an image of a historic building with a contemporary, golden facade

Re-Imagined Municipal Museum of Weert, Netherlands Blends Old and New

With a new golden skin, the Museum W re-opens with an exhibition by local designers Job Smeets & Studio Job.

After closing in 2019 for an extended overhaul project, the Jacob van Horpe Municipal Museum in Weert, Netherlands has been re-christened as The Museum W. Originally the site of Weert’s city hall, the project was undertaken by interior designer and three-time recipient of the Dutch Design Award Maurice Mentjens. Mentjens’ design both renovated the historic structure and enlarged its floor plan, adding a new wing, extending the museum to a total of 12,200-square-feet.

Clad in Tecu®Gold panels, made of copper and aluminum alloys, the new wing features exterior shutters revealing windows and video screens, the latter which are employed to showcase video art or information on exhibitions. The golden facade features 1mm thick sheets, folded over at sides, along with 20mm-thick hard-pressed insulation panels behind each golden panel, giving the structure a sense of rigidity that’s meant to last due to the material’s resistance to rust, unlike brass.

a photograph of an entrance of a building with a golden facade
An image of a building with a golden facade with multiple windows open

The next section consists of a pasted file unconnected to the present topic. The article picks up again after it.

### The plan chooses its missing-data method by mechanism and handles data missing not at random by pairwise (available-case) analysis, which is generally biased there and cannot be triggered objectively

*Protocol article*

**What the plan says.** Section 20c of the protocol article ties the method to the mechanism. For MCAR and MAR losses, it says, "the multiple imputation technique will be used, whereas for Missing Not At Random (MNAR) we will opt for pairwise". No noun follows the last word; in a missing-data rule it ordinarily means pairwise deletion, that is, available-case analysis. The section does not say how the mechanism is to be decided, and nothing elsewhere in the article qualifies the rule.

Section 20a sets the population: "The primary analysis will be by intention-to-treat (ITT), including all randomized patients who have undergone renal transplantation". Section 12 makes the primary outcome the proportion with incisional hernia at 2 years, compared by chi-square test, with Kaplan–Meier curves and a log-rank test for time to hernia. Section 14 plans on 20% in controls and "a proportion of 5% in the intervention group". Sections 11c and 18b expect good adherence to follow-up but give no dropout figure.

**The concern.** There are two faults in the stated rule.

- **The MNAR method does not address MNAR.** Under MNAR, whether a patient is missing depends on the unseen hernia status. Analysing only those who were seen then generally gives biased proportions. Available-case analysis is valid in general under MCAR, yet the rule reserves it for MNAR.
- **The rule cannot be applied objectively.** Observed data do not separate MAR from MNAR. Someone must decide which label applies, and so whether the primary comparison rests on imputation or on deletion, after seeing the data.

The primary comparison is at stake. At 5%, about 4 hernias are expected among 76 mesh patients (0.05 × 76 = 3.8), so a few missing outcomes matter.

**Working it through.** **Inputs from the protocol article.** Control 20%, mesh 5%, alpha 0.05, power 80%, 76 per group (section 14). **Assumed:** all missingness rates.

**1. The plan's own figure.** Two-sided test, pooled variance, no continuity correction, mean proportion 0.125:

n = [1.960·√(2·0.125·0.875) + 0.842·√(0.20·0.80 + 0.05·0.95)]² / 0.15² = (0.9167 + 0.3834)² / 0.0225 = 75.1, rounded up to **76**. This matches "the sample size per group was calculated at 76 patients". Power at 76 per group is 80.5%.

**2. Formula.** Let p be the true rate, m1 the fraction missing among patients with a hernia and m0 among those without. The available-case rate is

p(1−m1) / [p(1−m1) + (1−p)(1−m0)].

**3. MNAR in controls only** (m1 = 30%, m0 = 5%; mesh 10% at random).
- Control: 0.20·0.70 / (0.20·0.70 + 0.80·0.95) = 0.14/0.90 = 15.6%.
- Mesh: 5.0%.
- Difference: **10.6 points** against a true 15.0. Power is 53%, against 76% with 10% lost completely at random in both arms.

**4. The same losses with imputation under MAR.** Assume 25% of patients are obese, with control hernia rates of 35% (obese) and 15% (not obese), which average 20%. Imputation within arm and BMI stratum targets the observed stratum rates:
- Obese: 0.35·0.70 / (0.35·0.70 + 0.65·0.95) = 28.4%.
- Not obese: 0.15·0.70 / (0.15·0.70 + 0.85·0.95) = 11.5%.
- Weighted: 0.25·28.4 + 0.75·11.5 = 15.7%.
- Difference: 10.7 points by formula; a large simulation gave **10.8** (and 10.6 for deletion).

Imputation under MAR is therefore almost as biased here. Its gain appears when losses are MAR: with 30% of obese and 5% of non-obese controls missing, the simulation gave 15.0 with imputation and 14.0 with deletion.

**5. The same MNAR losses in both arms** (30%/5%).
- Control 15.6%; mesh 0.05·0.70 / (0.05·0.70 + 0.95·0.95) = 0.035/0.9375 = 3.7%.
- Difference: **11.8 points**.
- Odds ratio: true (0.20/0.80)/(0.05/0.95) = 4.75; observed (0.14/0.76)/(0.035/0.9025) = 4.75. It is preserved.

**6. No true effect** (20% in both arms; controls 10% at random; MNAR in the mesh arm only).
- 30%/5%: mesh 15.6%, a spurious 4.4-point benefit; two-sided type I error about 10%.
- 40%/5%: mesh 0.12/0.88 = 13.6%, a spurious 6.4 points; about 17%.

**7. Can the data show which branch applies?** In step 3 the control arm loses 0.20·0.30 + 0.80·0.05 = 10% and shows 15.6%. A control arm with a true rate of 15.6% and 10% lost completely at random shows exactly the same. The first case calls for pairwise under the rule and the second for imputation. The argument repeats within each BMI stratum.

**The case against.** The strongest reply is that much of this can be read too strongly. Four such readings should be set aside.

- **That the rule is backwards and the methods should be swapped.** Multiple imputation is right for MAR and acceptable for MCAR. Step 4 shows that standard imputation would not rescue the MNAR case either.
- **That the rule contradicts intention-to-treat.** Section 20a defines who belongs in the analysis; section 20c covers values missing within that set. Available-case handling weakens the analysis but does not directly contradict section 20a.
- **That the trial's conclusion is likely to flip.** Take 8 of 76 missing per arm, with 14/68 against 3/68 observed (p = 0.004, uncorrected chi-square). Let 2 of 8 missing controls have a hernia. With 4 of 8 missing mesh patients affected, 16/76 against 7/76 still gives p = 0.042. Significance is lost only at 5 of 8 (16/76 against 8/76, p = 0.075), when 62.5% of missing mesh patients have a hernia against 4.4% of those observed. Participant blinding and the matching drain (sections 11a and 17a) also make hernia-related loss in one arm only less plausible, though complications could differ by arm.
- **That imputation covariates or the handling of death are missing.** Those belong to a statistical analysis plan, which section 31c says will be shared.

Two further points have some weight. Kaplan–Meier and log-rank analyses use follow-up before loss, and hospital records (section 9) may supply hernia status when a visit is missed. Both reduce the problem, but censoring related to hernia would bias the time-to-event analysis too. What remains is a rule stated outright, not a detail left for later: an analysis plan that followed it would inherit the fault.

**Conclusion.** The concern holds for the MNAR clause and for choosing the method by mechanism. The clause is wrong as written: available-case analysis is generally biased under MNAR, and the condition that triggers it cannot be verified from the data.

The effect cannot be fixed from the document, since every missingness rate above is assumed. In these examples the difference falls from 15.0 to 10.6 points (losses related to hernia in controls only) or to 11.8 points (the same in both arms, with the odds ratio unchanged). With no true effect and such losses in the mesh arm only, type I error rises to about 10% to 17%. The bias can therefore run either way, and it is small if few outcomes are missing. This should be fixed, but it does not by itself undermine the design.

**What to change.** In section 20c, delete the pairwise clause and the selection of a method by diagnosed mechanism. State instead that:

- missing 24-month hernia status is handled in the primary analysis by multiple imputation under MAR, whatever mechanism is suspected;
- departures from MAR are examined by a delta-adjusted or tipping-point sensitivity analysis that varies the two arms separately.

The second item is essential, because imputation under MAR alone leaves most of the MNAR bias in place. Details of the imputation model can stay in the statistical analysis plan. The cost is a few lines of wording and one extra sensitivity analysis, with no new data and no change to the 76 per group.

The golden exterior serves as a nod to the museum’s collection of over 17,000 works of religious and regional European art and design. Encasing the museum in gold likens the structure to a reliquary, where precious relics and curiosities are stored, opening itself up to the inquisitive like a monumental Advent calendar. Mentjens, whose architectural practice evokes local contexts woven into visual storytelling, does not erase the museum’s past, but finds new ways to evoke the power of the landmarked building, offering a contemporary interpretation of the museum’s original facade, flanked in red wooden shutters with crosses. Relocating the entrance of the museum to the southern facing facade gives the Museum W a more recognizable ground floor entrance, along with making it more accessible.

Inside, much of the historic interior was restored, such as oakwood flooring, stained-glass windows, and the original stairwells that had been hidden for decades. Permanent exhibition spaces feature bright saturated walls, as well as new permanent fixtures such as showcases and suspension systems made of recyclable materials. One notable feature are the display tables with drawer units, with glass display cases installed on top, adding to the theme of the museum as an ever-growing kunstkammer.

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an image of a historic building in norway

The Museum W reopened with a loud, triumphant bang, with FOREVER ENDEAVOUR, an exhibition featuring the works of Studio Job co-founder Job Smeets. The maximalist, referential works and marvels of Studio Job were staged amongst works from The Museum W’s permanent collection and displayed amongst re-purposed Dutch cabinetry, with custom wallpaper showcasing sketches from Studio Job’s practice. This retrospective of the design studio, which will also be visiting R & Company in New York City this upcoming November, fits well with the renaissance of Weert’s premier art museum—the merging of past and future within a fascinating, evolving present.

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